It seems like the majority of major studio animated films this year (with the exception of Pixar’s Monster’s University), and indeed, recent years have decided to cater to the low-brow mentality of animation being a children’s genre. I am happy to say that Disney’s newest animated musical, Frozen, plays out more like the Disney classics of the 90’s than an animated cash-grab for the holiday season. In Frozen, fearless optimist Anna (voice of Kristen Bell) sets off on an epic journey—teaming up with rugged mountain man Kristoff (voice of Jonathan Groff) and his loyal reindeer Sven—to find her sister Elsa (voice of Idina Menzel), whose icy powers have trapped the kingdom of Arendelle in eternal winter. Encountering Everest-like conditions, mystical trolls and a hilarious snowman named Olaf (voice of Josh Gad), Anna and Kristoff battle the elements in a race to save the kingdom. This is all occurring under the shadow of Anna and Elsa’s estranged relationship, brought about by Elsa shutting herself away from Anna for fear of hurting her with her power, creating a sister-centric narrative that presents a twist from the more romance-driven narratives of many Disney princess films. Anna and Elsa are princesses with enough girl power moments to keep parents of young girls happy, and their relationship and personalities should be relatable to all young adults struggling to find their place in their families and the world.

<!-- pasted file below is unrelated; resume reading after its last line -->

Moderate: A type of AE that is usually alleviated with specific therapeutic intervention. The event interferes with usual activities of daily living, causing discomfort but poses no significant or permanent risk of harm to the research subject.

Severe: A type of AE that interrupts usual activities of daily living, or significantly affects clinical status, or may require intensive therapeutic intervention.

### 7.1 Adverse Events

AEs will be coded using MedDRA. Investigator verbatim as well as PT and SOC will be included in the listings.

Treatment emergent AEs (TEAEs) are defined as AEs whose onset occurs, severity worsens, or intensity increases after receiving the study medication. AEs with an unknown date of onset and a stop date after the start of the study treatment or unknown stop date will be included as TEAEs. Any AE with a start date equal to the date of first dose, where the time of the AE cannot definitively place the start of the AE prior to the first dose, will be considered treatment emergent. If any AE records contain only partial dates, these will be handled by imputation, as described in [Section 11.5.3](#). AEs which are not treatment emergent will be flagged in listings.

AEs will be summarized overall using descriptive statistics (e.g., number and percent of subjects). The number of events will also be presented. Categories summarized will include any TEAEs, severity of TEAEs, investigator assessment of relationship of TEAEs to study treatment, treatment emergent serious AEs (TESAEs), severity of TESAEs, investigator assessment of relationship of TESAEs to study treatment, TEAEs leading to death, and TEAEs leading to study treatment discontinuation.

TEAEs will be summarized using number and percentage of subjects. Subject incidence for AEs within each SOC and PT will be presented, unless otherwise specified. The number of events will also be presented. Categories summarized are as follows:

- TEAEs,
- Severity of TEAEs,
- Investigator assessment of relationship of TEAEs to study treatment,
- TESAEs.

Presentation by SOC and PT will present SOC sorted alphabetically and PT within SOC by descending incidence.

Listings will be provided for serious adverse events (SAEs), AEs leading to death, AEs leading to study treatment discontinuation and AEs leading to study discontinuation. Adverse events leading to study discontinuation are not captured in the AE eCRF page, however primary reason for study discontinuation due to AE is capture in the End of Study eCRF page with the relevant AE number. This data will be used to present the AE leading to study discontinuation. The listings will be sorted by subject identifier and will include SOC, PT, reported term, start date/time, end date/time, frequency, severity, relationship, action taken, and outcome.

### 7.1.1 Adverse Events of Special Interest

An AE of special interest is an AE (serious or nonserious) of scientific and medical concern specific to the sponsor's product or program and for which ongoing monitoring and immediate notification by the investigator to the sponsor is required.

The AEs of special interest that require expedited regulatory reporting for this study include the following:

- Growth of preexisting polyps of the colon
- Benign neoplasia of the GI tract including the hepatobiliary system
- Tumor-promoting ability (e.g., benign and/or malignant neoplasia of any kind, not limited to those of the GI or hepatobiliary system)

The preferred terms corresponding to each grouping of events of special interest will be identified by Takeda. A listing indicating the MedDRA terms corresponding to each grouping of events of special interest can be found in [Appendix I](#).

Frozen continues the streak of an era of poignant, successful Disney animated films ushered in by The Princess and the Frog and continued by Tangled and Wreck-it Ralph, and improves upon it with a truly Broadway-worthy soundtrack (byKristen Anderson-Lopez and Tony® winner Robert Lopez of “The Book of Mormon” fame) with musical moments that put all but Tangled‘s “I See the Light” to shame. Frozen‘s music is what makes it feel more akin to a film like Beauty and the Beast, though anyone who grew up during the Disney Renaissance like I did would be hesitant to say that Frozen completely measures up to that greatness. However, Frozen’s stunning animation–from the ice effects to the textures of the clothing–create a beautiful world and appealing characters that define what a Disney animated film should look like.
Be sure to check out Frozen, out on November 27th!